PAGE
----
9. Whatever Gets You Through The Night – John Lennon (Ken Ascher)
Most people think Elton John contributed the clav part to John Lennon’s #1 hit, Whatever Gets You Through The Night, but in fact it was Ken Ascher who contributed the song’s signature clav line. Elton John adds piano and vocals to the mix.
8. Life In The Fast Lane – The Eagles (Glenn Frey)
The Eagles’ Glenn Frey was never known for his keyboard skills, but he did contribute the funky clav line in Life In The Fast Lane that gives the tune an edge. This was one of the first tunes that “new” Eagles’ guitarist Joe Walsh shared writing credits on with Frey and Don Henley.
7. Have A Cigar – Pink Floyd (Richard Wright)
Pink Floyd keyboardist Richard Wright was always ahead of his time when it came to the use of synthesizers and electric keyboards including his frenetic clav work on Have a Cigar and Shine On You Crazy Diamond (Part 8).
6. Use Me – Bill Withers
Bill Withers not only had a voice that made females swoon, but he was also a helluva instrumentalist. For the studio version of one of his most famous tunes, Use Me, Withers added guitars, piano and a funky clavinet line. In concert, he generally played guitar for Use Me and let his keyboard player handle the clav.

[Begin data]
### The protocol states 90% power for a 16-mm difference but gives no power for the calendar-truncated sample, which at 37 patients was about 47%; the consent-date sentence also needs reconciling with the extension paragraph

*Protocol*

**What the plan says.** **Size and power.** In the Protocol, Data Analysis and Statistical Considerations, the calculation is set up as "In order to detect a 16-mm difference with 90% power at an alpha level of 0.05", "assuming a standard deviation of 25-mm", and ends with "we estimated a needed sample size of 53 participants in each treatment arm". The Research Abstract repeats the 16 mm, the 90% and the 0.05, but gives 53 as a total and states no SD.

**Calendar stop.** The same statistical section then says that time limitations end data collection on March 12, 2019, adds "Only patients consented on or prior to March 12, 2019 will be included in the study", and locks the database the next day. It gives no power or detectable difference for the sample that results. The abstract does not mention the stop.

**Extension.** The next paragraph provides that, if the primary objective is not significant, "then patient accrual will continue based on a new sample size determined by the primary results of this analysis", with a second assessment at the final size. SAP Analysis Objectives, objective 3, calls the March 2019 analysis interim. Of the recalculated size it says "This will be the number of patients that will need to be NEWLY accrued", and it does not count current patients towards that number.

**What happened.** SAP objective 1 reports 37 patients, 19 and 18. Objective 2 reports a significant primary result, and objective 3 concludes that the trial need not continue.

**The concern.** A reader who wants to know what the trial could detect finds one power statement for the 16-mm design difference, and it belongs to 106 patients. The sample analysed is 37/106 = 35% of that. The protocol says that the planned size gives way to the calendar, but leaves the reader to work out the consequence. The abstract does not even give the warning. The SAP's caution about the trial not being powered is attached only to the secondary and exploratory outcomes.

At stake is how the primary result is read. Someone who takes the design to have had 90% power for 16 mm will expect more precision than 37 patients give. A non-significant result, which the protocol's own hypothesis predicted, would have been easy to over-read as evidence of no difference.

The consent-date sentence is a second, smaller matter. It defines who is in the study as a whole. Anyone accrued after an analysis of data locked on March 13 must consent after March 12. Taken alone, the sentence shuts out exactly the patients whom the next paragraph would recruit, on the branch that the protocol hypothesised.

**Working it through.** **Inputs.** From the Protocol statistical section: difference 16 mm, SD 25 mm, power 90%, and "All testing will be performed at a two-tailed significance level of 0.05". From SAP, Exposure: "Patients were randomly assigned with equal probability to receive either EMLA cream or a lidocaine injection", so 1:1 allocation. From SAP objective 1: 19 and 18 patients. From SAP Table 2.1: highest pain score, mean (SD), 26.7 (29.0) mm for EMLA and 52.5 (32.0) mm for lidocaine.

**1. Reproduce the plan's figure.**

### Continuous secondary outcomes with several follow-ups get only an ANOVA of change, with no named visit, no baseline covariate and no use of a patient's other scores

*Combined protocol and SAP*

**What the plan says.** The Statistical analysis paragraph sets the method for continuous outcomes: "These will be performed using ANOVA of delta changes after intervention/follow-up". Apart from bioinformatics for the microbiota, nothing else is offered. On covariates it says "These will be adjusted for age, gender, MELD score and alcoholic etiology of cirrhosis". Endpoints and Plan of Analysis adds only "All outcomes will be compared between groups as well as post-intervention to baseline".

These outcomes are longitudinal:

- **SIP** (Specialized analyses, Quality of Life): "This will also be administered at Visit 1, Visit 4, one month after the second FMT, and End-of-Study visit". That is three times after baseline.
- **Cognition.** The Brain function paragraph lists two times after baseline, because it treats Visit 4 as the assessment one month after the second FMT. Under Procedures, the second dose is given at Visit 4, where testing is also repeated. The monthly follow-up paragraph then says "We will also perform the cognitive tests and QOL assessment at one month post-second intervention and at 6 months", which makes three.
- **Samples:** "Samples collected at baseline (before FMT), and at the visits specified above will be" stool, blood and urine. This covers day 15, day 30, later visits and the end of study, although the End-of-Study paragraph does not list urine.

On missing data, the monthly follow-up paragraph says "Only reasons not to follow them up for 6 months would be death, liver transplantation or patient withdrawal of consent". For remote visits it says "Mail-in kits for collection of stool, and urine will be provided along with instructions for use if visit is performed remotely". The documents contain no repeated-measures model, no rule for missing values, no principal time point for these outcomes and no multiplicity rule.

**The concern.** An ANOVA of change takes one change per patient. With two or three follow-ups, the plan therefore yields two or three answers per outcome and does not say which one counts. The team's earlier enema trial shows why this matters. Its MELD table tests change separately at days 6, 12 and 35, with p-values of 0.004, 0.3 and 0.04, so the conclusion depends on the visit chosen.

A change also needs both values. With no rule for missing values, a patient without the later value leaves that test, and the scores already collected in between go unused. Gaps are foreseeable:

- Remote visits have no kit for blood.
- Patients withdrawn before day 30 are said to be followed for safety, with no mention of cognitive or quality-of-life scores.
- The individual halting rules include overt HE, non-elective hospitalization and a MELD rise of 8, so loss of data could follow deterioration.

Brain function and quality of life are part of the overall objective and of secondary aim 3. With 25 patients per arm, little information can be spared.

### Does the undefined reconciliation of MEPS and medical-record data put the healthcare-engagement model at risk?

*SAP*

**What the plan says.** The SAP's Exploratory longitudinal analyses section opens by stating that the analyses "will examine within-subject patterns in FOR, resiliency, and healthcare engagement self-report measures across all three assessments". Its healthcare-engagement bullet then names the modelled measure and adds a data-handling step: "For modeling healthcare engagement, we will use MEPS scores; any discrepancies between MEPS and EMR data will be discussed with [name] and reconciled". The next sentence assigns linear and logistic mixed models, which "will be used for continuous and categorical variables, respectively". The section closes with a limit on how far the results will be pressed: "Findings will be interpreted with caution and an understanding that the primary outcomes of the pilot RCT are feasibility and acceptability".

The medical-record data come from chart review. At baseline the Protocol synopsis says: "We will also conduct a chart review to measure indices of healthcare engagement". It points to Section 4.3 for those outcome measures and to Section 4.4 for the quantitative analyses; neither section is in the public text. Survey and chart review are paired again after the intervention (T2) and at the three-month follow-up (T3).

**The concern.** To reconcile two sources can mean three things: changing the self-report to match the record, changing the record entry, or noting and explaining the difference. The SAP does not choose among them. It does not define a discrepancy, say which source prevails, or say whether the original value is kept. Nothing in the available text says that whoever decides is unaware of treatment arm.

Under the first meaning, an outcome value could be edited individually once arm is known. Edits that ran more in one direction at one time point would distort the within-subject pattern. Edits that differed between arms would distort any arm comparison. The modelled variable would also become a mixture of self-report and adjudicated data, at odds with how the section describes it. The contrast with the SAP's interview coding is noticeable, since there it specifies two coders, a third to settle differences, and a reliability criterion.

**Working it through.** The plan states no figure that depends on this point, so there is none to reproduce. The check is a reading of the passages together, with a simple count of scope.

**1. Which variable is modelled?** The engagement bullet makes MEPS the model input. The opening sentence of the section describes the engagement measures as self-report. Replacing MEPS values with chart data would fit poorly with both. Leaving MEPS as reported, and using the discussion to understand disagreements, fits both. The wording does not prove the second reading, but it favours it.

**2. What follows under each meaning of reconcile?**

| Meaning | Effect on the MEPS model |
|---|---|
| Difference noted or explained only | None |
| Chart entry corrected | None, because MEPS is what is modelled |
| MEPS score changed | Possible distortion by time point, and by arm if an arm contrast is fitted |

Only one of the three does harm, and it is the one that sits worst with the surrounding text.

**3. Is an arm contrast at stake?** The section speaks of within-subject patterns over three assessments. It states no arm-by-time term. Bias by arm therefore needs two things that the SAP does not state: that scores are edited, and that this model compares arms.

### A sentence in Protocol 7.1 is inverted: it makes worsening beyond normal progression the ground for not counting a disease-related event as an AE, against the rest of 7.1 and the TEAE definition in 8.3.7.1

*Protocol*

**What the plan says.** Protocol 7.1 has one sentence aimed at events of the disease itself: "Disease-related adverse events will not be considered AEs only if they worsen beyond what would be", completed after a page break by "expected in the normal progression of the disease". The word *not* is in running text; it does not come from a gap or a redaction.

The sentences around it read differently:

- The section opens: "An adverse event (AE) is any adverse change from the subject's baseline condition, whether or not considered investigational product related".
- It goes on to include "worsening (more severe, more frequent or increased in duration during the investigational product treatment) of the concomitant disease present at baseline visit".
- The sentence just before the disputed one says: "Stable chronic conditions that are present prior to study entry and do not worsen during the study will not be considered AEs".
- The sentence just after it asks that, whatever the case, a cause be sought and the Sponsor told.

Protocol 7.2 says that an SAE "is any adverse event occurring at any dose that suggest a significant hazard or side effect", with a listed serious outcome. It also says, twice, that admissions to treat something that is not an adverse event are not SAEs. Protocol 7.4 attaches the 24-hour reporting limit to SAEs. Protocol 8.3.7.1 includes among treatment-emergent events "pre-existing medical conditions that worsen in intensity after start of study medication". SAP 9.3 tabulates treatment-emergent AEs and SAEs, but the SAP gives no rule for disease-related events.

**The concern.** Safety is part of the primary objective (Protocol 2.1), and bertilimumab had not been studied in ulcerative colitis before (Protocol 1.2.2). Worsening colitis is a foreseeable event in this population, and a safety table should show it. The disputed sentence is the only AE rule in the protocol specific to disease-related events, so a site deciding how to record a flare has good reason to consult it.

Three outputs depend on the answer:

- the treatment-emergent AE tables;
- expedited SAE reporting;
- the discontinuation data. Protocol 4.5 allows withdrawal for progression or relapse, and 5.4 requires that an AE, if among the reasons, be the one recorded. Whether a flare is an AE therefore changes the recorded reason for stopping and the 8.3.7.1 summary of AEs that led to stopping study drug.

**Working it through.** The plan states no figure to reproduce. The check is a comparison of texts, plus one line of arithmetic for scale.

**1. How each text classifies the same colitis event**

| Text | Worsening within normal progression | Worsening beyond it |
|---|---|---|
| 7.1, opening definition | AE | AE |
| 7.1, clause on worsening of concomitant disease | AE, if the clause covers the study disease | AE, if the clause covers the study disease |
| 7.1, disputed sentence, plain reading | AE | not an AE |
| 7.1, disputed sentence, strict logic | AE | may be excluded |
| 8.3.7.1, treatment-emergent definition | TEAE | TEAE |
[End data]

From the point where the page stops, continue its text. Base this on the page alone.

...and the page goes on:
5. Kid Charlemagne – Steely Dan (Paul Griffin)
The opening track of Steely Dan’s legendary album, The Royal Scam, features biting clav work by Paul Griffin. The band’s Black Cow also features the clavinet.
4. Custard Pie – Led Zeppelin (John Paul Jones)
Led Zep bassist John Paul Jones was a master of many instruments including the mandolin and an assortment of pianos. For Custard Pie, JPJ came up with an inventive clav line that helps power the song. Trampled Underfoot also features JPJ on electric clavinet.
3. Outta Space – Billy Preston
The late Billy Preston made fantastic use of the clav on this instrumental hit from 1972. Preston also rocked a clav for Will It Go Round In Circles and decades later with the Red Hot Chili Peppers for Warlocks.
2. Up On Cripple Creek – The Band (Garth Hudson)
The Band’s Garth Hudson ran his clav through a wah-wah pedal to create the swampy sound that powers Up On Cripple Creek. Supposedly, this was the first use of a wah’d-out clav on record. Many funk and disco artists made use of the wah’d-out clav moving forward.
1. Superstition – Stevie Wonder
The granddaddy of the clav movement, Stevie Wonder used the keyboard extensively to create one of the funkiest songs in the history of music. Our friends at NoiseAddicts dissected Wonder’s clav part from the studio version of Superstition and figured out that the tune contains multiple tracks of clavinet as explained in the video above.
What’s your favorite clavinet-fueled song? Let us know…